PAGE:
FIGURE 7
This is a schematic diagram of the Wien bridge oscillator circuit used in the HP 200A audio signal generator.
FIGURE 7
This is a schematic diagram of the Wien bridge oscillator circuit used in the HP 200A audio signal generator.

Incandescent bulbs have a large positive temperature coefficient. That is, the hotter they get, the higher their resistance becomes. For lighting purposes, this is a double-edged sword. On the plus side, as the AC mains voltage varies (from time of day and load conditions), an incandescent bulb will compensate, to a fair degree, in terms of brightness. The downside is that the bulb’s filament is always cold when you first turn it on, and its lower cold resistance leads to a momentary current surge at turn-on. That’s why incandescent lamps often burn out right after you turn them on.

From Figure 7, you see that the bulb is placed in the cathode circuit of V1. The AC audio signal is coupled to the lamp via R24 and pot R25. When the signal amplitude increases, it feeds more power to the lamp, increasing its resistance. The higher the resistance present in the cathode return path to ground, the lower the gain of V1. This negative feedback, combined with the particular characteristics of the R19 lamp, act to produce a constant amplitude audio signal—even when switching ranges.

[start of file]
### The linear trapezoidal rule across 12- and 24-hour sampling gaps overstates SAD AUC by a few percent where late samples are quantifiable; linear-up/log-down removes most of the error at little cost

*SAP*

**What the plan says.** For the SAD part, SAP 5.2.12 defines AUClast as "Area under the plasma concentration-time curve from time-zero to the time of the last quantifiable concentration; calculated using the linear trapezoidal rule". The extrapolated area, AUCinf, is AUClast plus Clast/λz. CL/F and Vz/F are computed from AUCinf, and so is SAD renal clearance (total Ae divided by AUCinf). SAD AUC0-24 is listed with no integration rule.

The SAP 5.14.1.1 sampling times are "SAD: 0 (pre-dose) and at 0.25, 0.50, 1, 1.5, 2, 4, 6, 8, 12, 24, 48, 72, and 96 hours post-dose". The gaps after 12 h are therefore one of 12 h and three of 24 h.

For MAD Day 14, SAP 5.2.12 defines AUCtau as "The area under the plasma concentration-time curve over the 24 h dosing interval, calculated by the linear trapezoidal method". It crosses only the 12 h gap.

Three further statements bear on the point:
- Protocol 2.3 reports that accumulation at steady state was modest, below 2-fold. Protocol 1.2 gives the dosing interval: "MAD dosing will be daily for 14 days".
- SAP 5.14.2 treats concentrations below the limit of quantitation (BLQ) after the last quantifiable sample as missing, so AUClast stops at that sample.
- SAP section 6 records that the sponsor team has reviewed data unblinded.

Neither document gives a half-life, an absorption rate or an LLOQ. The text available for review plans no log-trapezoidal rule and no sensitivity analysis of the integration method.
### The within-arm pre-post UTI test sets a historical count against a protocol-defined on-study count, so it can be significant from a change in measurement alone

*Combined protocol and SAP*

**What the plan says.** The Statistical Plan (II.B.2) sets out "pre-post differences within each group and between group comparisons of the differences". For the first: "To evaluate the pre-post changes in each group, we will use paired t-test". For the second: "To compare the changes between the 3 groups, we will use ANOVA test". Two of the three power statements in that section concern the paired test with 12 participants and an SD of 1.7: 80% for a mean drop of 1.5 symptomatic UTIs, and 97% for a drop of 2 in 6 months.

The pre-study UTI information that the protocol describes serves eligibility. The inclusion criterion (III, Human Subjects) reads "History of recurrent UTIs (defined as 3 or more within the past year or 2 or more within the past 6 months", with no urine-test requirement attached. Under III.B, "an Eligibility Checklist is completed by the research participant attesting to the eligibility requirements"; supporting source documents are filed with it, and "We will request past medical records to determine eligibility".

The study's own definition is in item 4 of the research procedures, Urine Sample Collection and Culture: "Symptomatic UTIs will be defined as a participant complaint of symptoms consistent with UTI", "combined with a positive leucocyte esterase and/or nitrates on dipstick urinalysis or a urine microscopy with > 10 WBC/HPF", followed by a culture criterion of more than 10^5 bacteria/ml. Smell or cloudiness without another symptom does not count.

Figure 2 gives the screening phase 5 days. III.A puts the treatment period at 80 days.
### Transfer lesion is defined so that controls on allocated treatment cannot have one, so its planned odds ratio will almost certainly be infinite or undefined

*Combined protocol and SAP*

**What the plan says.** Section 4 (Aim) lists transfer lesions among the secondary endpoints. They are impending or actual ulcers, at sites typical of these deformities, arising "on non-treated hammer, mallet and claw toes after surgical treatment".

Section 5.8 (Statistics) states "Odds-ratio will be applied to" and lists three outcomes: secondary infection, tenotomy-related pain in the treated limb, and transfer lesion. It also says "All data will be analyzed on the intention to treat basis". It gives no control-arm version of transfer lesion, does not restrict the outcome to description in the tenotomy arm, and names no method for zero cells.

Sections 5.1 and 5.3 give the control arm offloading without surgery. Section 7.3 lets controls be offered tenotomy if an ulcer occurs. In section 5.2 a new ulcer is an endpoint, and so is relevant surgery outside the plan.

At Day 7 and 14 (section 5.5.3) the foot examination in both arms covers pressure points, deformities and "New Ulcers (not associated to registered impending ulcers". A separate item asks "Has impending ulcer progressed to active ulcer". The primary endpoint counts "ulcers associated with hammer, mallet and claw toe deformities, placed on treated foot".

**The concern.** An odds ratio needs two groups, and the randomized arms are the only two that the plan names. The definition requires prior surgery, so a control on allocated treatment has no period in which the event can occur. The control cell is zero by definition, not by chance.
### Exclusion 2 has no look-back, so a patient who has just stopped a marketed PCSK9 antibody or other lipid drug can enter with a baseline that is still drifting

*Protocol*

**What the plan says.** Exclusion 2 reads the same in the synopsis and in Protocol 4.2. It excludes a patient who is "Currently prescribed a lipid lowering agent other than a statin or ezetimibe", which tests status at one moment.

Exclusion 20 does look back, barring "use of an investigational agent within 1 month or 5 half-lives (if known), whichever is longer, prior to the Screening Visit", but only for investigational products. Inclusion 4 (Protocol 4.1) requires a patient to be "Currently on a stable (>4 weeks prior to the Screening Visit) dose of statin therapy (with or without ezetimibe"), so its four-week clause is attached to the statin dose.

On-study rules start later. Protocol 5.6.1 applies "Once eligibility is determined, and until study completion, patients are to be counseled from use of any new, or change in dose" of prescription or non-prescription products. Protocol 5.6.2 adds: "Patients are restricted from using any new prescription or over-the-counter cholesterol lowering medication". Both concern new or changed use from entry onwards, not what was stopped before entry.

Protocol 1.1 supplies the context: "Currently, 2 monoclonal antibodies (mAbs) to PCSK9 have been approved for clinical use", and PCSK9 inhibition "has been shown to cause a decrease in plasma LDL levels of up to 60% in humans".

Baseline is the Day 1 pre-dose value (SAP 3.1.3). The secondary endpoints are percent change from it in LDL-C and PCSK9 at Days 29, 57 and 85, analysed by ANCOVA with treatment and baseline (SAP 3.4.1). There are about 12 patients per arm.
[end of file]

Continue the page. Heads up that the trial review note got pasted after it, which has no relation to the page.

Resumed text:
While there are other, more complex ways of building a Wein bridge audio oscillator with a constant output amplitude, none of these alternative circuits are even close to the simplicity and cost of the HP 200A’s light bulb scheme. The HP 200A was granted US Patent #2268872 in 1942.

Figure 8 is a photo of the somewhat newer HP 200CD which uses somewhat different circuitry from the original HP 200A design, but still uses vacuum tubes and the incandescent light bulb. There was one in my lab when I arrived, which I used, and which was still working when I left 30 years later.

FIGURE 8
This is an HP 200CD audio signal generator. It was a bit later model of the HP 200A. I used one in my lab.
FIGURE 8
This is an HP 200CD audio signal generator. It was a bit later model of the HP 200A. I used one in my lab.
THE GLOVES CAME OFF

I have another clever use of light bulbs. In the Department of Chemistry at Dalhousie University where I worked, there were numerous glove boxes, like that shown in Figure 9. In case you’re wondering, the gloves don’t extend outward like that when you are using them! The enclosure is hermetically sealed and often filled with a gas other than air—for chemical and/or safety reasons. The gas used may be expensive, so for that and safety reasons, it’s useful to be able to know if there are leaks in either the enclosure or the gloves themselves. If you cut a hole in the glass envelope of an incandescent lamp, you can operate it with something other than the vacuum under which it’s accustomed to operating. If this modified lamp were operated in our normal atmosphere, containing oxygen, it would quickly burn out due to oxidation of the filament. You’ll have noticed this if you’ve broken a light bulb that’s powered up. However, many of the gases used with glove boxes do not oxidize the lamp’s filament, so you could power up this modified bulb in that atmosphere and it wouldn’t burn out.